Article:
Sixteen institutions performed CCTA on 232 patients with typical or atypical chest pain prior to invasive coronary angiography. Findings were then compared to those of QCA, the reference standard used to quantify the results of the invasive coronary angiography.
A total of 82 blockages greater than 50 percent in 49 patients and 31 blockages greater than 70 percent were detected in 28 patients by QCA. Per-patient sensitivity and specificity of CCTA were 93 percent and 82 percent, respectively, for blockages greater than 50 percent, and 91 percent and 84 percent for blockages greater than 70 percent. In addition, negative predictive value was 97 to 99 percent.
"In a population of chest pain patients with a low to intermediate
prevalence of obstructive coronary artery blockages, CCTA performed highly
accurately compared to invasive coronary angiography," said presenter James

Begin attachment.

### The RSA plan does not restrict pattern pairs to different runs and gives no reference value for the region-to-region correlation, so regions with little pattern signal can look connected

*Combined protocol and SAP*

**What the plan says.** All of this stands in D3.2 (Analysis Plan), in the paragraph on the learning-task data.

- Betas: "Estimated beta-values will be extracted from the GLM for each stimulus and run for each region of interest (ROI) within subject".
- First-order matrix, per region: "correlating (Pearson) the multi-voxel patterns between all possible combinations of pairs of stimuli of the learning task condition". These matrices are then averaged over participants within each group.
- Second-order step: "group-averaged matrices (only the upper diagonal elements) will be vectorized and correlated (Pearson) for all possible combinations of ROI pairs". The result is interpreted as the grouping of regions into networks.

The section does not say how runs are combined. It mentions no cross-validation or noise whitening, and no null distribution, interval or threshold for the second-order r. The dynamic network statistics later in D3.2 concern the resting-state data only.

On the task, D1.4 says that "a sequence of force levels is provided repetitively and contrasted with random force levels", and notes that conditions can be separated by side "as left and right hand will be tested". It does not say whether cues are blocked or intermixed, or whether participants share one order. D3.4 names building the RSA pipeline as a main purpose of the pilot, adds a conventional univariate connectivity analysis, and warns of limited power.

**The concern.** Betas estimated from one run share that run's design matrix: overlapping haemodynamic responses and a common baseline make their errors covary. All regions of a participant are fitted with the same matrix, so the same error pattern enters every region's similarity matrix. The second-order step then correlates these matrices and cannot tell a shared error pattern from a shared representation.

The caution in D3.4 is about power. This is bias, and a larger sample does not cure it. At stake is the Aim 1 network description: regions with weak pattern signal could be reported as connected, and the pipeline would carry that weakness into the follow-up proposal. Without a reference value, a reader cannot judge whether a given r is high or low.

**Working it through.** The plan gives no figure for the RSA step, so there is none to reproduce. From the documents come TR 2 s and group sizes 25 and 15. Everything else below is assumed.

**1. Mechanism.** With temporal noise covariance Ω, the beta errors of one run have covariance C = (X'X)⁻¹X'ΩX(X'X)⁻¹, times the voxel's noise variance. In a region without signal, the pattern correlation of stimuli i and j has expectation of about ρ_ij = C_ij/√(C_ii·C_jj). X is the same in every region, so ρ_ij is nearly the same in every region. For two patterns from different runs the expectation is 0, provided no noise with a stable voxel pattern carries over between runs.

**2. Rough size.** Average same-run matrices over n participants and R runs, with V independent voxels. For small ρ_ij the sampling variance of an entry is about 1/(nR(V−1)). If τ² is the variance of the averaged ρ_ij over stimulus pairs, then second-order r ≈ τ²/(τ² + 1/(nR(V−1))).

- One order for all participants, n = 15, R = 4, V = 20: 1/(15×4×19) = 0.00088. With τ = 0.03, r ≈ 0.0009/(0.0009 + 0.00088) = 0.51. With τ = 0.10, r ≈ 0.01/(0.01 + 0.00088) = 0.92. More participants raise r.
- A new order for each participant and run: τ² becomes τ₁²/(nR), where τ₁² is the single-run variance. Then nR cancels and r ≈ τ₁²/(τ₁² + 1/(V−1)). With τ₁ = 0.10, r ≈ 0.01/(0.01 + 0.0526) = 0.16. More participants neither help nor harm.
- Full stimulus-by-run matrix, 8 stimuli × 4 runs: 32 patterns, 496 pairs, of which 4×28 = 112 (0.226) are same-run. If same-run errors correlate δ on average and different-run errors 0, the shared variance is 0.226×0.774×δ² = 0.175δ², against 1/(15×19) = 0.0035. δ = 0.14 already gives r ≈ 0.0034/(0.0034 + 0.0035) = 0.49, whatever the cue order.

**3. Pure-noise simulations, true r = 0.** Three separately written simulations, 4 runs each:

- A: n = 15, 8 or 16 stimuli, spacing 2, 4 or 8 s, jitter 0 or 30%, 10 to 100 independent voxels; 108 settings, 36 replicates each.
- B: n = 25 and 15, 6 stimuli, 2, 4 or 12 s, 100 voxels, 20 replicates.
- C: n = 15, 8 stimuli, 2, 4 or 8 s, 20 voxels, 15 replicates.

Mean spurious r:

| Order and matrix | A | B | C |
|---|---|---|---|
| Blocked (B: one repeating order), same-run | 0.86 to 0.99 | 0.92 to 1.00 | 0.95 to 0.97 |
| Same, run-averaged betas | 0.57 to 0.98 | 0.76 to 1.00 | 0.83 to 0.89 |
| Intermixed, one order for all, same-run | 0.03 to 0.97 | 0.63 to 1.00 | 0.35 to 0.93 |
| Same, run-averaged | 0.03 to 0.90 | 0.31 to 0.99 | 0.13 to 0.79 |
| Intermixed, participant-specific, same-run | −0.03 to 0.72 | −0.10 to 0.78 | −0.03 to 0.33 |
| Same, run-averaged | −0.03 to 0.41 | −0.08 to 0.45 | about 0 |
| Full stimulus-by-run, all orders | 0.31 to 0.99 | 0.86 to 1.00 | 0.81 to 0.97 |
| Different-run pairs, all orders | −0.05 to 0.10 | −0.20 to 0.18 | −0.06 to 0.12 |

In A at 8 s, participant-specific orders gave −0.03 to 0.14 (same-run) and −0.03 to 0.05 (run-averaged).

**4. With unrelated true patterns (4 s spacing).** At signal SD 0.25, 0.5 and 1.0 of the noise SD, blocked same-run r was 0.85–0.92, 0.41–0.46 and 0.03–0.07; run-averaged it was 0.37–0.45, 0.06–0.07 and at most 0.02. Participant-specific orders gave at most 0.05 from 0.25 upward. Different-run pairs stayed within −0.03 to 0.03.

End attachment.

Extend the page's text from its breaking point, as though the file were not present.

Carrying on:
K. Min, M.D., assistant professor of radiology and medicine at New York
Presbyterian Hospital and director of the Cardiac Computed Tomography
Laboratory and Cornell University Medical Center. "These findings
demonstrate the high diagnostic performance of CCTA."
AT A GLANCE
-- Two multicenter trials presented at RSNA2007 have found that CT
angiography is comparable to invasive coronary angiography in detecting
-- The CORE-64 Trial evaluated 291 patients at nine international centers
and found that 64-slice multidetector CT angiography was highly
accurate in detecting coronary blockages of greater than 50 percent.
-- The ACCURACY Trial found that noninvasive coronary CT angiography is
highly accurate in detecting coronary blockages in chest pain patients
|SOURCE Radiological Society of North America|
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